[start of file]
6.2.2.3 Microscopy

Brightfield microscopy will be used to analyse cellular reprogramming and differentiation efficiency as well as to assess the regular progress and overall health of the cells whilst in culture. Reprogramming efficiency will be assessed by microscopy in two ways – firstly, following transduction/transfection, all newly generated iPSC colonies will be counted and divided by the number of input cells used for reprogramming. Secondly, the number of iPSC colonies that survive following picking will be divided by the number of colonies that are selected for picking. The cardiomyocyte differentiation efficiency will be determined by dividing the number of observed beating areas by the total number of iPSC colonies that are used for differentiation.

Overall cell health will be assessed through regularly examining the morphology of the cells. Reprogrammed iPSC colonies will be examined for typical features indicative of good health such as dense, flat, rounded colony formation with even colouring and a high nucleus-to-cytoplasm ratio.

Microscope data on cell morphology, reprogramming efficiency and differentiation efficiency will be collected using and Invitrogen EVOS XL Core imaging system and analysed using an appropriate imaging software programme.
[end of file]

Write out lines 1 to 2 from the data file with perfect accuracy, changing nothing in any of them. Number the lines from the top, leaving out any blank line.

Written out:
6.2.2.3 Microscopy

Brightfield microscopy will be used to analyse cellular reprogramming and differentiation efficiency as well as to assess the regular progress and overall health of the cells whilst in culture. Reprogramming efficiency will be assessed by microscopy in two ways – firstly, following transduction/transfection, all newly generated iPSC colonies will be counted and divided by the number of input cells used for reprogramming. Secondly, the number of iPSC colonies that survive following picking will be divided by the number of colonies that are selected for picking. The cardiomyocyte differentiation efficiency will be determined by dividing the number of observed beating areas by the total number of iPSC colonies that are used for differentiation.